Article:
If you love chocolate, recent hubbub about the cough-soothing effects of cocoa sounds like great news. It may entice you to shop in the candy aisle instead of the cold product aisle the next time you start hacking. But are the claims that a piece of chocolate or cocoa-infused syrup is more effective than a prescription for codeine-laced syrup true? Before you add extra calories while treating your cough, check out these facts to determine if a dose of chocolate really beats a dose of cold medicine.
6. Studies on Chocolate for Coughs
The effects of chocolate, or more specifically, cacao, on the common cough have been studied for several years. In 2007, the Mayo Clinic conducted a study to determine the effectiveness of treating cancer patients with dark chocolate. The goal was to ease a cough without the side effects of stronger antitussive agents. More recently, Professor Alyn Morice from the University of Hull in the UK has reported on the cough-soothing effects of chocolate to the Daily Mail. Researchers found that chocolate provided relief from coughing two days earlier than did codeine, which is commonly used for persistent coughs.
5. Chocolate Contains Theobromine
Theobromine is a bitter compound found in cacao seeds. It is similar to caffeine and may open up your airways, improving breathing. Theobromine appears to act on nerve endings involved in the process of coughing—the nerve endings that provide that annoying little tickle. One of the ways chocolate may soothe those nerve endings is simply by coating them and preventing that tickle. This means sucking on a piece of chocolate may soothe a cough the same way sucking on a lozenge does. Unsweetened dark chocolate has the highest concentrations of theobromine when compared to milk chocolate or sweetened dark chocolate.
4. Chocolate vs. Over-the-Counter Cough Medicines
When perusing the shelves of your local pharmacy, you will find a variety of a cough and cold products. There are two main types of products used for coughs. The first is antitussives, which block the cough reflex. The second is cough expectorants, which thin out the thick mucus that your lungs are trying to clear. Chocolate appears to act as an antitussive, preventing the cough reflex, so you are not needlessly hacking and clearing your throat. Chocolate does not contain the mucus-thinning properties of an expectorant. However, the very best expectorant of all is simply water. Keeping well hydrated is the first step in breaking up the mucus in a productive cough.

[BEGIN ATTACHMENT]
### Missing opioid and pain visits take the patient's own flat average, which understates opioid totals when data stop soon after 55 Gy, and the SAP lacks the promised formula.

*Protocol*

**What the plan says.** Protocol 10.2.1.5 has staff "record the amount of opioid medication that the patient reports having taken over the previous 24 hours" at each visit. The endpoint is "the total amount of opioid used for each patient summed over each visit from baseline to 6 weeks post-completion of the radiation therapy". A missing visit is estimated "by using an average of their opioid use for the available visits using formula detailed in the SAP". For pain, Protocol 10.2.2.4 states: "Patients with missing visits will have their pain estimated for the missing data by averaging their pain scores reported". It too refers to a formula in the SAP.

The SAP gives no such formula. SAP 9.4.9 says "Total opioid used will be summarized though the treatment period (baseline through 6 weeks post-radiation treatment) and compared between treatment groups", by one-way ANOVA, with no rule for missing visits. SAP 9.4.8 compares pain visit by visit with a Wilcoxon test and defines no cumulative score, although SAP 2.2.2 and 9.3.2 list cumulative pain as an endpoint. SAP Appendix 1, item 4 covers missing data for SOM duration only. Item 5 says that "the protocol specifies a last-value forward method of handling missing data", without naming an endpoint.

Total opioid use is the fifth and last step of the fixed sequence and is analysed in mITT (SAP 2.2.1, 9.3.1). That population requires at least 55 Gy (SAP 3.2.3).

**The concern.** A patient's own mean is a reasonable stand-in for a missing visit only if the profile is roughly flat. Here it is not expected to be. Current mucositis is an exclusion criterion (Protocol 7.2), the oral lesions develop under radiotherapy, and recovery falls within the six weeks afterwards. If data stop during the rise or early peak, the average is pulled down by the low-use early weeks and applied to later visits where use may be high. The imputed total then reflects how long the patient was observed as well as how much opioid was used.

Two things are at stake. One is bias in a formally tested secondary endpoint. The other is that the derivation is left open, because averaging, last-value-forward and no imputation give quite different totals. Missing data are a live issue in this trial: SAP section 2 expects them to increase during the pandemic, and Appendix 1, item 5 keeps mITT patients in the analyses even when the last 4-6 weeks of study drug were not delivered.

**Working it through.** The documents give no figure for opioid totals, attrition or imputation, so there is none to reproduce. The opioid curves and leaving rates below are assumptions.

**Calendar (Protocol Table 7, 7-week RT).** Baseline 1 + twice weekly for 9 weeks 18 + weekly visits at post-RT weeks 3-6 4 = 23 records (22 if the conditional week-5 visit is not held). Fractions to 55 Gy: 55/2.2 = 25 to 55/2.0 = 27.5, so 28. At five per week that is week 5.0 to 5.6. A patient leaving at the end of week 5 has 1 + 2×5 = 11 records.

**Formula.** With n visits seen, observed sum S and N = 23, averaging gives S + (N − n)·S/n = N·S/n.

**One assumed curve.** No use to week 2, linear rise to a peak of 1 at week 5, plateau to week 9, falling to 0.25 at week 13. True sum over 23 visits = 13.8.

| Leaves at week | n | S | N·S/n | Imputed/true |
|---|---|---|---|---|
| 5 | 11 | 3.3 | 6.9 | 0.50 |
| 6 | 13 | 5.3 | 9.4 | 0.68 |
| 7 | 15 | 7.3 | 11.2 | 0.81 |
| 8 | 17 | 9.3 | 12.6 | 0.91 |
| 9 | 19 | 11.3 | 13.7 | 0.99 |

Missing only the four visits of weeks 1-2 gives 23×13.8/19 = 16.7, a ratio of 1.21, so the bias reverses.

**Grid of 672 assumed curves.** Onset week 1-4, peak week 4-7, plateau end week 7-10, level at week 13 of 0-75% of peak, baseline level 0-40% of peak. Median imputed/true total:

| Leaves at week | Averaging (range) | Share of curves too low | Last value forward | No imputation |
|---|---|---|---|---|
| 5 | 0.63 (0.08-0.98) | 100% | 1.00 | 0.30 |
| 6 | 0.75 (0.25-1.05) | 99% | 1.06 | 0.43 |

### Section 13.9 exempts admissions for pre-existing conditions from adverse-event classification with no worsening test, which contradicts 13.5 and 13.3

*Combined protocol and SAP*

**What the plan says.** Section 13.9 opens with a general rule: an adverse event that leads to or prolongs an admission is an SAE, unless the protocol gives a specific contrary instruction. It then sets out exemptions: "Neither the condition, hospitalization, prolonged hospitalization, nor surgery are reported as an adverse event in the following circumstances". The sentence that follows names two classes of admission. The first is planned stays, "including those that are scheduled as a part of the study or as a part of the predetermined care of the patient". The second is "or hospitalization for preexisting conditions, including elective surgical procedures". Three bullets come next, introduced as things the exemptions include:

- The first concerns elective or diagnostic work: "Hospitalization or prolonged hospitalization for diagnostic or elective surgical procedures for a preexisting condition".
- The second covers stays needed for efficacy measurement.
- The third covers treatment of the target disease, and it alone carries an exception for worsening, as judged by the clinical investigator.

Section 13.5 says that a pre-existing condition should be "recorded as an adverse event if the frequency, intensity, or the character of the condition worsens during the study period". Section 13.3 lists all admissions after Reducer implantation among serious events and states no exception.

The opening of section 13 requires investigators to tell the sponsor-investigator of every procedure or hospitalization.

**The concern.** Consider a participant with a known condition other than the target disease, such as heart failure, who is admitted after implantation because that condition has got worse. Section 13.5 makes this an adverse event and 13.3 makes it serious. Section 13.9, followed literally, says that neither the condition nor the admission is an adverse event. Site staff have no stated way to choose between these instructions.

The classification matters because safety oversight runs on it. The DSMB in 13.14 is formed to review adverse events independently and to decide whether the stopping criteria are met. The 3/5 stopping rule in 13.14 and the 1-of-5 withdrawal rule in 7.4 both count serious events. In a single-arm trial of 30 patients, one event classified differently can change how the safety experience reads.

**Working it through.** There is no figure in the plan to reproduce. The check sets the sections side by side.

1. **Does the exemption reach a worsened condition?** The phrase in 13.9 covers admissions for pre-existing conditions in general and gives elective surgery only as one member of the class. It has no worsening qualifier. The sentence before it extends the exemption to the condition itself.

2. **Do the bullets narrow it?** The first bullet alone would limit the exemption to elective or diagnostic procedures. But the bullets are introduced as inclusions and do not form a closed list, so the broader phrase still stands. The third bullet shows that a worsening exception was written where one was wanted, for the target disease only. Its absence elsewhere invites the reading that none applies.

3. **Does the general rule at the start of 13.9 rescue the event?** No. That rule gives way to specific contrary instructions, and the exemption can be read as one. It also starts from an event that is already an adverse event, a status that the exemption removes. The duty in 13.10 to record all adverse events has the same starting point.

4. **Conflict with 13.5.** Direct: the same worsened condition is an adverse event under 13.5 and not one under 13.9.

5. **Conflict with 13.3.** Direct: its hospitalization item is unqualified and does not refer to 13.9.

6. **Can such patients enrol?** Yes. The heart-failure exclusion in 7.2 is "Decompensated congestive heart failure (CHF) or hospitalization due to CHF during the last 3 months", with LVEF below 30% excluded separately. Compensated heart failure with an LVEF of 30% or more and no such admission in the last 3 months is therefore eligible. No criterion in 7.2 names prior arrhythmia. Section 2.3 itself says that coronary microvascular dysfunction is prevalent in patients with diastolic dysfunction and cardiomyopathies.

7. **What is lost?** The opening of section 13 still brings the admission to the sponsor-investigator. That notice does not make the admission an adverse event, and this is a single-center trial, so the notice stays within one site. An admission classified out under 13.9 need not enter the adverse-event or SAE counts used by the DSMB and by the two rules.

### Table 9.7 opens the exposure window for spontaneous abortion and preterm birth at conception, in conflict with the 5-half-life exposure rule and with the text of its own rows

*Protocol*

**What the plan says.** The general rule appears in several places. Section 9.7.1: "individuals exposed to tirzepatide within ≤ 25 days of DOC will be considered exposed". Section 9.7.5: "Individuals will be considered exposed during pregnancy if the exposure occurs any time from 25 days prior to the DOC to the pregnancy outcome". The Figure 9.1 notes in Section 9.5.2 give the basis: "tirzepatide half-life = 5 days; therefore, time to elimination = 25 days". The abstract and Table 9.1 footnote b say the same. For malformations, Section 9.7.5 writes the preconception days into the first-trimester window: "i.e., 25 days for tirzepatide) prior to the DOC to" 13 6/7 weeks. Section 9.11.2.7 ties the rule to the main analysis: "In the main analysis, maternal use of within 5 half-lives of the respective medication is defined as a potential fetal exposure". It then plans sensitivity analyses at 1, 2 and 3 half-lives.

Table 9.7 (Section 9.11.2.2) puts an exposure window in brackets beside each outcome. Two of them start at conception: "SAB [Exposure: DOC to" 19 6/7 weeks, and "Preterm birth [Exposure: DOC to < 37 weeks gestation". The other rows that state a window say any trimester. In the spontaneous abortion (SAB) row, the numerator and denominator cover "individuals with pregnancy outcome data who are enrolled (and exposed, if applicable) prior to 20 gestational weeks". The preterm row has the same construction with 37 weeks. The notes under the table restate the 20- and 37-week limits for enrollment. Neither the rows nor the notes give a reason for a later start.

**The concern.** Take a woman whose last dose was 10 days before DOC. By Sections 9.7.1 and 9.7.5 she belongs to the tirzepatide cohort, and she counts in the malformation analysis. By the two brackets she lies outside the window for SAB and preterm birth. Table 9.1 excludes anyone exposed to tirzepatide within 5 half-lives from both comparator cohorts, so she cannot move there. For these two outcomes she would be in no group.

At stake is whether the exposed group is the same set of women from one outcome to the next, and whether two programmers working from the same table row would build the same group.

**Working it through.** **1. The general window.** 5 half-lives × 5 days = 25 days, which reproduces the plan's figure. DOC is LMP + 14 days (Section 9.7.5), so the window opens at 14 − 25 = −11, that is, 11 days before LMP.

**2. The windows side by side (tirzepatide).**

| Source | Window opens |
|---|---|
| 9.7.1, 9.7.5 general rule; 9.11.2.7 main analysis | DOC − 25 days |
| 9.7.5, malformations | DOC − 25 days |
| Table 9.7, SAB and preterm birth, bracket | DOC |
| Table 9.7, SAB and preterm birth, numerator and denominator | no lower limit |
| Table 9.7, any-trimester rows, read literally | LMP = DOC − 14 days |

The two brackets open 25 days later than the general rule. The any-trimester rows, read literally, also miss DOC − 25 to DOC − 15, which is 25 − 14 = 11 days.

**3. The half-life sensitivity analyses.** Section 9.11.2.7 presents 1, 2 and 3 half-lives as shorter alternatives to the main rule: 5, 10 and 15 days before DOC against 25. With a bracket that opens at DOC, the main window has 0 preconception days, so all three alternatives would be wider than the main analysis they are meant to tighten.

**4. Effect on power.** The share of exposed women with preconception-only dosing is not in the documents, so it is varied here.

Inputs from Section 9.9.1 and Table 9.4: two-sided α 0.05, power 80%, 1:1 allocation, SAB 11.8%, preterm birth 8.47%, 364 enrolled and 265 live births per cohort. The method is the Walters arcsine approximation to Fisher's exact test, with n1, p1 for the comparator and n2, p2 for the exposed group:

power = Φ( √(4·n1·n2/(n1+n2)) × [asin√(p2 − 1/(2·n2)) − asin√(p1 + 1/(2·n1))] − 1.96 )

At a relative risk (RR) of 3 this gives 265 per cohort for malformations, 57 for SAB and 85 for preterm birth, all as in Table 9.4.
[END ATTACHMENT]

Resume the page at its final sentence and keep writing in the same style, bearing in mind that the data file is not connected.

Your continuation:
3. Chocolate vs. Codeine
A study reported by the National Institutes of Health lists a cough as one of the most common reasons for doctor visits. Codeine has long been used in cough syrups for its ability to suppress the area of the brain that stimulates coughing. However, recent studies are showing that codeine does not seem any more effective than placebo in the prevention of a cough. In contrast, studies at the Imperial College London found chocolate to be one-third more effective than codeine in suppressing incessant coughs.Related: 13 Plants You Can Use as Medicines
2. Other Home Remedies for Cough
Your sweet tooth might not be the only reason chocolate appeals to you as a treatment for a cough. If you avoid traditional medications and prefer natural treatments, you may be interested in other home remedies for a cough and cold. Honey may also provide an antitussive effect that rivals traditional cough medicines. Add honey to a cup of tea and provide your body with the hydration of water, the calming warmth of heat, and soothing antitussive effect of honey. Squeeze in a splash of lemon for vitamin C. Gargling with warm salt water can soothe a throat that aches from coughing and break up mucus and phlegm in the back of the throat.
1. When to See a Doctor for Your CoughRelated: 7 Signs of Lung Cancer
Sometimes home remedies, time, and rest aren’t enough to ward off a cough. While a cough is commonly seen with the common cold or flu, there can be other conditions that trigger coughing. A chronic cough can be a sign of asthma, esophageal reflux, tuberculosis, or lung infection. If your cough lasts for several weeks, contact your physician to determine the underlying cause. Call your doctor if your cough is accompanied by wheezing, a fever of over 100 degrees F, or if you are coughing up green or yellow phlegm.